Many women find it difficult to have an orgasm. Or perhaps, a woman can have an orgasm when she is by herself, but not with her partner. Often these women don’t realize that this is a very common problem and naturally, they feel quite alone in their struggles. On top of that, occasionally a partner will claim that he “has never experienced this with any other girlfriend before her.” Insensitive comments like that can turn this issue into a real burden for the relationship. Usually, the harder she tries to reach the point of orgasm, the more difficult it gets.
First step to ecstasy? Think pleasure, not pressure.
So what type of help is there in such a case? When someone comes to my practice with this problem, I first tell her (or even better both of them if she brought her partner in with her) to relax about it, well knowing that if I overwhelm her with suggestions on what to do differently, I will only add to the burden she already feels. I also inquire about medications she might be taking. Some antidepressants can make orgasm difficult.
I then get them to think about what pleasurable things they might want to explore during lovemaking. “Forget about reaching orgasm for now,” I tell them, “but find out how you like to be touched and stimulated, and what your partner likes.” Ironically, the more they relax and start having fun, the bigger are her chances to experience an orgasm with her partner. Replacing “pressure” with “pleasure” is crucial.
A great start is to do sensate focus exercises, which were developed by sex researchers Masters and Johnson in the ‘60s but never have lost significance. I ask them to stop having intercourse for a while. Instead I give them the assignment to create a relaxing atmosphere at home and to free up some time for each other. They are to touch each other’s bodies from top to toe, but to avoid touching their genitals or other arousing body parts such as nipples. I explain that the purpose of the touching is not to be a prelude to intercourse, with the goal of reaching orgasm, but an enjoyment in itself. I specifically tell them to explore different pleasant strokes and to find areas of their bodies that are pleasurable to have touched and caressed.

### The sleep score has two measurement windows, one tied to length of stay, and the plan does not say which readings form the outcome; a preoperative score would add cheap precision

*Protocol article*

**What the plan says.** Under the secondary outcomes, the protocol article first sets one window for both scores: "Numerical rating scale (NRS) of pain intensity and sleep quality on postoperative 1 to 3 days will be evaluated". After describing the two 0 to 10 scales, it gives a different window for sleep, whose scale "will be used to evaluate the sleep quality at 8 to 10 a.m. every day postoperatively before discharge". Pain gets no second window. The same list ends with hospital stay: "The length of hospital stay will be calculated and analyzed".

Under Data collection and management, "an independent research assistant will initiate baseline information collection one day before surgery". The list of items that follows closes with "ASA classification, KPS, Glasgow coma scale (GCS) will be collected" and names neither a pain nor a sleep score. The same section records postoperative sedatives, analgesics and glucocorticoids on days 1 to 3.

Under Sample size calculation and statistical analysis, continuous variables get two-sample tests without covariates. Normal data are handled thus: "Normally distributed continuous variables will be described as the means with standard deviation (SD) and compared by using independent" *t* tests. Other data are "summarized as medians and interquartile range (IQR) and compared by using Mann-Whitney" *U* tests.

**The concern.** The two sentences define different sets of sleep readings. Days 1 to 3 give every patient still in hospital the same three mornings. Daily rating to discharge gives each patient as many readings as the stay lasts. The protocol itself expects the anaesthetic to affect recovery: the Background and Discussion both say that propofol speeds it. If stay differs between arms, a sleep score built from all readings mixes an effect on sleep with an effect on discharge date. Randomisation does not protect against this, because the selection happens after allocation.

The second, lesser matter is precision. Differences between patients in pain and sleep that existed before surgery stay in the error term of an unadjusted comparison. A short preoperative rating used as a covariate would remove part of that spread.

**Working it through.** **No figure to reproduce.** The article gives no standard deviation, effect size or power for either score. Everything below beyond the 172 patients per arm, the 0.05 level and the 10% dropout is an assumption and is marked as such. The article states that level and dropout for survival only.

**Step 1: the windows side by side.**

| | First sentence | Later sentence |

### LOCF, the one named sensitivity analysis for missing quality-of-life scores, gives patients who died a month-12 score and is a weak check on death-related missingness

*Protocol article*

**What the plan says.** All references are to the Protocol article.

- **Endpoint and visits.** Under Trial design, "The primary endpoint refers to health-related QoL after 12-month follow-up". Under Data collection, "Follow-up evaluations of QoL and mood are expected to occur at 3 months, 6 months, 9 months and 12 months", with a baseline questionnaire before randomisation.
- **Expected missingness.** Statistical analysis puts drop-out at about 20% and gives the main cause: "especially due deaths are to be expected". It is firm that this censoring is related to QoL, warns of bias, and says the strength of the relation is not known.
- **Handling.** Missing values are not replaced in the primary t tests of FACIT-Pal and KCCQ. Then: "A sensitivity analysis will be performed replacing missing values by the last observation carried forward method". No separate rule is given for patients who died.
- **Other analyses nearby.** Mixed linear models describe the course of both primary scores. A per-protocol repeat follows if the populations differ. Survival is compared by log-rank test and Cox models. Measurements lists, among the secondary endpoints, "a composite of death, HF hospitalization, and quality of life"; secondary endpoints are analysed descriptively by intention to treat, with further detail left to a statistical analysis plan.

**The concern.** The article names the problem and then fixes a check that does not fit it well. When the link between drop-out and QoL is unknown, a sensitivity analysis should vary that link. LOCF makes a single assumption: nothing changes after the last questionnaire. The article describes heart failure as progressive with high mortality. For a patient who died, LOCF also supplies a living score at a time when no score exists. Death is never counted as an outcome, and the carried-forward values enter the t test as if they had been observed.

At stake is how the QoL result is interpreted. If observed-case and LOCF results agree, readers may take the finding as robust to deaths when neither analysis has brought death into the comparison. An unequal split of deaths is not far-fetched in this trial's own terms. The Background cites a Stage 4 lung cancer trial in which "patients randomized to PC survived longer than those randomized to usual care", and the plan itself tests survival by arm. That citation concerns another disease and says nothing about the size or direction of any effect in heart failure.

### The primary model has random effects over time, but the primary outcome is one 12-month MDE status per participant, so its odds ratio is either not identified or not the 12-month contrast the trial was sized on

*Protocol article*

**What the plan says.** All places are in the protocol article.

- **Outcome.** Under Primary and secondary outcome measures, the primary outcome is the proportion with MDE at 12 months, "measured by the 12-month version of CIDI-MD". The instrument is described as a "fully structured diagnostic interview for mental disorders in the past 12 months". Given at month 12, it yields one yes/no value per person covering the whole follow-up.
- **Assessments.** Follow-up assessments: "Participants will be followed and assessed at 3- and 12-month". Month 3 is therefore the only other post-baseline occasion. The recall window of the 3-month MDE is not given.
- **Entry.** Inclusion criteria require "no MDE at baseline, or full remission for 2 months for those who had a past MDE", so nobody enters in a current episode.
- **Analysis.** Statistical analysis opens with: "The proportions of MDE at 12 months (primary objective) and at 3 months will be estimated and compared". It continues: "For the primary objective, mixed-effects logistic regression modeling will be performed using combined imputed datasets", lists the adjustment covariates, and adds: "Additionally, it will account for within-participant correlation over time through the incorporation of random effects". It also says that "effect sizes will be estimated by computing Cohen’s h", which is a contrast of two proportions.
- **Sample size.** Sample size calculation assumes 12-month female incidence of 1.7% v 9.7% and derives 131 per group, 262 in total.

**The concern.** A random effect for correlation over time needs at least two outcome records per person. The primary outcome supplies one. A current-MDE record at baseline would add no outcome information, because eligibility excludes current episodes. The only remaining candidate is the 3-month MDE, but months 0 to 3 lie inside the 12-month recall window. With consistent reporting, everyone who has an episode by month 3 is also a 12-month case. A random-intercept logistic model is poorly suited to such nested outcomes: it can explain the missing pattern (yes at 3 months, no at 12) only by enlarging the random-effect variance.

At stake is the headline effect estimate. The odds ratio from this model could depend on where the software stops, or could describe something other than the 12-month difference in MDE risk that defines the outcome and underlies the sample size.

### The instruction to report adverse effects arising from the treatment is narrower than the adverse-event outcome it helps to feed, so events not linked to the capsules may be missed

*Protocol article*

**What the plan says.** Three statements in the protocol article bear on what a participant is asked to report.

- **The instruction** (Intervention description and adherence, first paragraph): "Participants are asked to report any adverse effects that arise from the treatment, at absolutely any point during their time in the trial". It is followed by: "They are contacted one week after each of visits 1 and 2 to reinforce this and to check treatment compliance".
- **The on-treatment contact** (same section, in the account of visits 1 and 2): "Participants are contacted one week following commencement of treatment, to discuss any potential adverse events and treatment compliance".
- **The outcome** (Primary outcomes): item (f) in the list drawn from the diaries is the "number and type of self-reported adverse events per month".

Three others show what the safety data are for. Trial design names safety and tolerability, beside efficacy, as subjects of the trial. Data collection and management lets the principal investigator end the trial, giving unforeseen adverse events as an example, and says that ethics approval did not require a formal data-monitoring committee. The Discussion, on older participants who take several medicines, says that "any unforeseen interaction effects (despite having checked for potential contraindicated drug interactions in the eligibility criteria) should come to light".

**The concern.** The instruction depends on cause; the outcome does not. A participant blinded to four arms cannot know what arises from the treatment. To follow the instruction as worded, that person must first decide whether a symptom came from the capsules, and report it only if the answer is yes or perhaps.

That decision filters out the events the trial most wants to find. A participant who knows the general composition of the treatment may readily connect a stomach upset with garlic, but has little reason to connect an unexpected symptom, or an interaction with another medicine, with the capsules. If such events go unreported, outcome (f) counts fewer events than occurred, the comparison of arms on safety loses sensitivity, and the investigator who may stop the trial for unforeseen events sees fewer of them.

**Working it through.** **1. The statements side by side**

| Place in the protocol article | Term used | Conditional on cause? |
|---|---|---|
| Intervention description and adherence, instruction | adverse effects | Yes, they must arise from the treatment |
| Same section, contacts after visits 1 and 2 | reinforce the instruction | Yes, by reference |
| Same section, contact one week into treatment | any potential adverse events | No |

If my clients need more explicit instructions, I suggest getting the DVD “Sexual Pleasure for Couples” (or if they are gay, “Lesbian Sexual Pleasure” or “Gay Male Sexual Pleasure”), all available at HSAB.org.
I ask them to be sure to communicate to each other what feels good and what doesn’t. Learning to communicate about these feelings is important, especially if you are a woman who can get herself to orgasm but who has a hard time telling or showing her partner what type of stimulation she likes.
With all these instructions in hand, quite a few clients leave my office reluctant, wondering how just touching each other without intercourse for a while should help. However, they often return after a couple of weeks, surprised about what sensitive and erogenous spots they have discovered on each other’s bodies. One recent couple put the whipped cream and chocolate sauce to use and found out that licking it off their partner’s various body parts added delicious fun in the bedroom.
Fun really is the key here. The more relaxed the couple is, the better are her chances to experience an orgasm. Being less tense often will allow her to become more turned on, which also helps orgasms. Once they have fully embraced the concept of “pleasure instead of pressure,” I suggest ways of perhaps stimulating her clitoris differently, or making a vibrator part of their loveplay.
Helpful resources: The book Becoming Orgasmic by Heiman and LoPiccolo, and the brief article, “20 Helpful Hints for Women to Reach Orgasm” by Cynthia Lief Ruberg (available on the website sexualhealth.com). The website bettersex.com sells a DVD, “Becoming Orgasmic.”